Over the course of April, we’ve seen huge new releases from Mastodon, Falling In Reverse, While She Sleeps, The Maine and loads more, and given our verdict on them all. Away from that though – and in this month’s Stereo – we’ve looked back at Paramore’s best release to date, one of the most divisive and fascinating albums from the Red Hot Chili Peppers, and a time where Twenty One Pilots were yet to become the megastars they are today.

Twenty One Pilots – Vessel

A quip about how everyone reading this knows who Twenty One Pilots are by now and probably either love them or hate them is almost certainly futile. The duo on everyone’s lips are currently riding the wave of Blurryface (an album that has transcended countless genre boundaries, committing unthinkable sonic combinations to a recorded form) but predecessor Vessel represents much more narrow ambitions. The genre-mashing foundation is there but condensed into a more synth-driven sound – something that more than suits them. The way it’s done feels slightly anaemic compared to Blurryface, (there’s a lot more filler, like House Of Gold and Fake You Out, and a few instances of experimentation don’t land as well as they possibly could), but when it’s right, it’s really right. Holding Onto You, Car Radio and Trees are all truly anthemic, with the euphoric breaks of the latter two enough to totally transfix and be sucked into, be it through headphones or live. Ode To Sleep, while being one of the less palatable things they’ve released, could possibly be the Twenty One Pilots track which best illustrates their overall sound. Blurryface is still the benchmark in terms of Twenty One Pilots’ discography thus far, and while there are gems on here, Vessel is something to solidify that fact. • GJ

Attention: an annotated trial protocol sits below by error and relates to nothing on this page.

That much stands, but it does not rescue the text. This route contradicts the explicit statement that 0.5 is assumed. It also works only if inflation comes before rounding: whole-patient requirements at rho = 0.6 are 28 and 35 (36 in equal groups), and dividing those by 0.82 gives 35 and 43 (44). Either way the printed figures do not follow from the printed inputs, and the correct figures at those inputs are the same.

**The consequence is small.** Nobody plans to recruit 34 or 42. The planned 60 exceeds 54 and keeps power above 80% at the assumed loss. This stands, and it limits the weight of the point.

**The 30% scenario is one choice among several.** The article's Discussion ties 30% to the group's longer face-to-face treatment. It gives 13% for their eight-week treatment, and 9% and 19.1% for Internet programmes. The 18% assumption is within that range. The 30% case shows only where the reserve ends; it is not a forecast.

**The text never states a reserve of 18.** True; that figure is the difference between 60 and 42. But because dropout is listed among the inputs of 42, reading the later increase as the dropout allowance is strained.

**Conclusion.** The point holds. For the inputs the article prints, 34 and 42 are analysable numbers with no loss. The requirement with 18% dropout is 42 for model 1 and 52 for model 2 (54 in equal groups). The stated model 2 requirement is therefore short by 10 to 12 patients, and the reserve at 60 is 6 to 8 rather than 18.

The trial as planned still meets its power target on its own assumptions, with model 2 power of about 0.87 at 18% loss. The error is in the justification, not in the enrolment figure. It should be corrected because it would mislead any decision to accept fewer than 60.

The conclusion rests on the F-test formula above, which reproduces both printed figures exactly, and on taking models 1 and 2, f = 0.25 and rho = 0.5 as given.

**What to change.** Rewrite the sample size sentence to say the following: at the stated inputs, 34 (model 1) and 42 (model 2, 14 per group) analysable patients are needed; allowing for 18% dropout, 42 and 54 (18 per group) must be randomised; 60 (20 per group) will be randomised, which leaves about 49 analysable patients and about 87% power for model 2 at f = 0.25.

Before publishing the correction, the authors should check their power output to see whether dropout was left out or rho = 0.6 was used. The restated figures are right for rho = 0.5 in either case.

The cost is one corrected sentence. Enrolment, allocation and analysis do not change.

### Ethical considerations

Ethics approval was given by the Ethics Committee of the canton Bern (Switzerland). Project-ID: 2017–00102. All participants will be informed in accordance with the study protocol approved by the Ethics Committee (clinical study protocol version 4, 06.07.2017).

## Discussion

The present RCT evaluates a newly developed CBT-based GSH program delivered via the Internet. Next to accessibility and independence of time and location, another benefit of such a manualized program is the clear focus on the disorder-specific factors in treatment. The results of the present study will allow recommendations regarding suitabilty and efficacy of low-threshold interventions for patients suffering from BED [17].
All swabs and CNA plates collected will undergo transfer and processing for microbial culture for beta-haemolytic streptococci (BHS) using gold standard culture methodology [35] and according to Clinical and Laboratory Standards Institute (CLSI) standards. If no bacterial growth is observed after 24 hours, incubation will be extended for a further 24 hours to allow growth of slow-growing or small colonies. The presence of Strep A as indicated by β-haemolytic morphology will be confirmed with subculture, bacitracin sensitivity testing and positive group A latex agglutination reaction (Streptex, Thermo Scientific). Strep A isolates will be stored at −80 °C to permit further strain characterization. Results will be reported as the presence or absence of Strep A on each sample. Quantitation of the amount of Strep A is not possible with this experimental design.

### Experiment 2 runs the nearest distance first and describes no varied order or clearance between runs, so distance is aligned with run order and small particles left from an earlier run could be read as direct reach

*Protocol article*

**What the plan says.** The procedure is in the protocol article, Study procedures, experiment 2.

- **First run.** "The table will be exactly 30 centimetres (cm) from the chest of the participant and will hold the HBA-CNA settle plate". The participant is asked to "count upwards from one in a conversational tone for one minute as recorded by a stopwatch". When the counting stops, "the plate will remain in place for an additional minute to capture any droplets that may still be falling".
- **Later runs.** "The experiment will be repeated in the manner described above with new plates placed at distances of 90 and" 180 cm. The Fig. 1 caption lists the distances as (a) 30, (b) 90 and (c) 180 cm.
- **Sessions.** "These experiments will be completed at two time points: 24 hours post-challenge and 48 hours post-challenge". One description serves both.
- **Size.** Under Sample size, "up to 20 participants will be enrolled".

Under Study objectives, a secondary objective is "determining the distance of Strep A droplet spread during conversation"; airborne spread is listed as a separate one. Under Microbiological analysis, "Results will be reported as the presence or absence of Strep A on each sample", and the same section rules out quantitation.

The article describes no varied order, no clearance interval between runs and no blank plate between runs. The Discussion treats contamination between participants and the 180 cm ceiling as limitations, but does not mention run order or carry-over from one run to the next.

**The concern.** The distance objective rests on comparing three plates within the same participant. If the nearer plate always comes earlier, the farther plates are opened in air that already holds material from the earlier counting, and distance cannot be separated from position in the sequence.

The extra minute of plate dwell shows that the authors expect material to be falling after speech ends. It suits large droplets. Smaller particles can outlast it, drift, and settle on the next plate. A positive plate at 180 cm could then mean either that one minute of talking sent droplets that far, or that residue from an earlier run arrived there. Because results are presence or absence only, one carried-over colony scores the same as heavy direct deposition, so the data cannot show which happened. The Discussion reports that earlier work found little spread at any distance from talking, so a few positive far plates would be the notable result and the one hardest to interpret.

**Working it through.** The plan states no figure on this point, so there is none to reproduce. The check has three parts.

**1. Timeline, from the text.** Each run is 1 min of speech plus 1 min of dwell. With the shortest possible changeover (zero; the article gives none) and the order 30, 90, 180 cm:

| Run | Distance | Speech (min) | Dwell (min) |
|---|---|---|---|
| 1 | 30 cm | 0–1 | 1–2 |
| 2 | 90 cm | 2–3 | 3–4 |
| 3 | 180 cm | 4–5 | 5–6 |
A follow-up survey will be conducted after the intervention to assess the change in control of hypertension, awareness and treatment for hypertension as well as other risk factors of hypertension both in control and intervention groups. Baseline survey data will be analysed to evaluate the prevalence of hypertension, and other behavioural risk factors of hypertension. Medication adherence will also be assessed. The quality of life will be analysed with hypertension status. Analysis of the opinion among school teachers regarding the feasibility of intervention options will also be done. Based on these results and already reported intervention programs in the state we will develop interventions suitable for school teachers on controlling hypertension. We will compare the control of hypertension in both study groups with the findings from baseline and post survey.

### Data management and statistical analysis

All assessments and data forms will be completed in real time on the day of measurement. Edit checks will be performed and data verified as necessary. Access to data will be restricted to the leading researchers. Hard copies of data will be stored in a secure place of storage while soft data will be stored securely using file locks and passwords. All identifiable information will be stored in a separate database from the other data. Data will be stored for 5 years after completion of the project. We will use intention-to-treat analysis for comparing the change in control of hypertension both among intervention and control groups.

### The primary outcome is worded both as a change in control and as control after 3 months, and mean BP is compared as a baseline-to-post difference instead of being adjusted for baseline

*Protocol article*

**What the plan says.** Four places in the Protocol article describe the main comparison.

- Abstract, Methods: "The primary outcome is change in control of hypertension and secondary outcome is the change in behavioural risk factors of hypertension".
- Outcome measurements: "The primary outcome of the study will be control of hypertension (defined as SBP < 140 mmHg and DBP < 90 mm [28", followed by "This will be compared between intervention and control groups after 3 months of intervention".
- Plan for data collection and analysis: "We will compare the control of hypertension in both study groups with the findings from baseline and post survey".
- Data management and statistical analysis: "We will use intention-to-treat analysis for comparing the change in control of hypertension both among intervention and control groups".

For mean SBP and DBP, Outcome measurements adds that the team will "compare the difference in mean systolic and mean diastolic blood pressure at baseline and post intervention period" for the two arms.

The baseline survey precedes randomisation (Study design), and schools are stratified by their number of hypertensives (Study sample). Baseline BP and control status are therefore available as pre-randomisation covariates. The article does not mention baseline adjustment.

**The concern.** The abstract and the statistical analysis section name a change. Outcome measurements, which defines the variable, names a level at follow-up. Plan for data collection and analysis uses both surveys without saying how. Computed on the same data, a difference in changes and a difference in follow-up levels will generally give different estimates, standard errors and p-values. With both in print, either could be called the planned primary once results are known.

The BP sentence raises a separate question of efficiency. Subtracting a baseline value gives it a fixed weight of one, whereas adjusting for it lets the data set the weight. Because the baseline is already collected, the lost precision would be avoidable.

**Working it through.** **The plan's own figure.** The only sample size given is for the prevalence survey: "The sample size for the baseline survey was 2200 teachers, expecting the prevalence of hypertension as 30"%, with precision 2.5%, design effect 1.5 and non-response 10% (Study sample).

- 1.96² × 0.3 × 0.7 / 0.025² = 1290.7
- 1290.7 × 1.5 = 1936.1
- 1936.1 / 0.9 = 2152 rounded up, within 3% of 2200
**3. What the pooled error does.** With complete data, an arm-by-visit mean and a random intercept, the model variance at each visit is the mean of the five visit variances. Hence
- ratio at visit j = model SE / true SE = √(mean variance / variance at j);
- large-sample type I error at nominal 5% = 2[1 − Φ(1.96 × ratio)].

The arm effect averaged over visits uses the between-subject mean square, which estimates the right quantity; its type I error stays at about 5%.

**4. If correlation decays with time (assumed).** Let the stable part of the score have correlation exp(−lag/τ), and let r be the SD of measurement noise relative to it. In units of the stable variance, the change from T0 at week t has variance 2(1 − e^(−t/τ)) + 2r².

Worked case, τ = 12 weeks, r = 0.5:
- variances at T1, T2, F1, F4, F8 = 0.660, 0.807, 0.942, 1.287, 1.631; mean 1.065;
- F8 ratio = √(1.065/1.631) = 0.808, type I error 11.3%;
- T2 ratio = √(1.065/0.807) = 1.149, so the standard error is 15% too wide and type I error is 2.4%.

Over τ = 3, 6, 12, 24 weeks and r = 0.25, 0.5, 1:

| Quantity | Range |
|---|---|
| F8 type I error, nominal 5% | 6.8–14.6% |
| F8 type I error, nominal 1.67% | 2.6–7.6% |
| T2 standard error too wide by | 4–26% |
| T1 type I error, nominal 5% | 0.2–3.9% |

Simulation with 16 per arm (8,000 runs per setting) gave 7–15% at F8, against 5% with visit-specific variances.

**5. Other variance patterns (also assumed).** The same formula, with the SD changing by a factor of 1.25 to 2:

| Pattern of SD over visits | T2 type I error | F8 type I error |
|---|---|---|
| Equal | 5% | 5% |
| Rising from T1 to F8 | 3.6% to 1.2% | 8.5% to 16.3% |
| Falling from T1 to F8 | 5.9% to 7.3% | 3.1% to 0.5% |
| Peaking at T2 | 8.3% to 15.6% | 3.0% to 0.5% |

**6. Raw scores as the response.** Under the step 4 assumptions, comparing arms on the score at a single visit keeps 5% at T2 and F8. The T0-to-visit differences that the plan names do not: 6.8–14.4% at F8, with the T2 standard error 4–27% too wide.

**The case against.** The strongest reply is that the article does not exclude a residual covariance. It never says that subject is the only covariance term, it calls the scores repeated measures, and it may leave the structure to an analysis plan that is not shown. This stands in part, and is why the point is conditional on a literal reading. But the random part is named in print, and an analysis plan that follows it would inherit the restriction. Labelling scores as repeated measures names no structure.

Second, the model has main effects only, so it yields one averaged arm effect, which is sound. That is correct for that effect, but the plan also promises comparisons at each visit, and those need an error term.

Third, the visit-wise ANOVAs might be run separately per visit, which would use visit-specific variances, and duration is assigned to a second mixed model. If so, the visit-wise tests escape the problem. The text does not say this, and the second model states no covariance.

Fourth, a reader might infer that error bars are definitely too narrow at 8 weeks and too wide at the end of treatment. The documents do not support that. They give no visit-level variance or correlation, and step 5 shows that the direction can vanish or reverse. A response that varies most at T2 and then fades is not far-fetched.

Choice tracks: Holding Onto You, Guns For Hands, Trees

Paramore – Paramore

So while Paramore continue to hype up the release of their fifth album, it’s worth revisiting this, their best album to date. A contentious opinion, maybe, but its release back in 2013 would cement what would then be considered their post-Farro brothers era. And they pulled it off with a pop-rock diamond that holds up every bit as well today. Despite how divisive it is, splitting fans who were yet to be swayed by their poppiest direction, everything that makes Paramore the powerhouse they are is present on this album – the gigantic singalong anthems (Now and Daydreaming); moments of 24 carat joy (Still Into You and Ain’t It Fun); the downbeat, pensive tearjerker (Hate To See Your Heart Break) – all tied together with a candy coating and driven by the irrepressible dynamo that is Hayley Williams. For pop-rock in this vein, Paramore is a near flawless example, polished and methodical but with enough meat to keep it grounded. It’s the band’s crowning moment, and if After, Laughter is anything close to this, we’re in for a real treat. • LN

Choice picks: Ain’t It Fun, Still Into You, Fast In My Car

Florence + The Machine – Lungs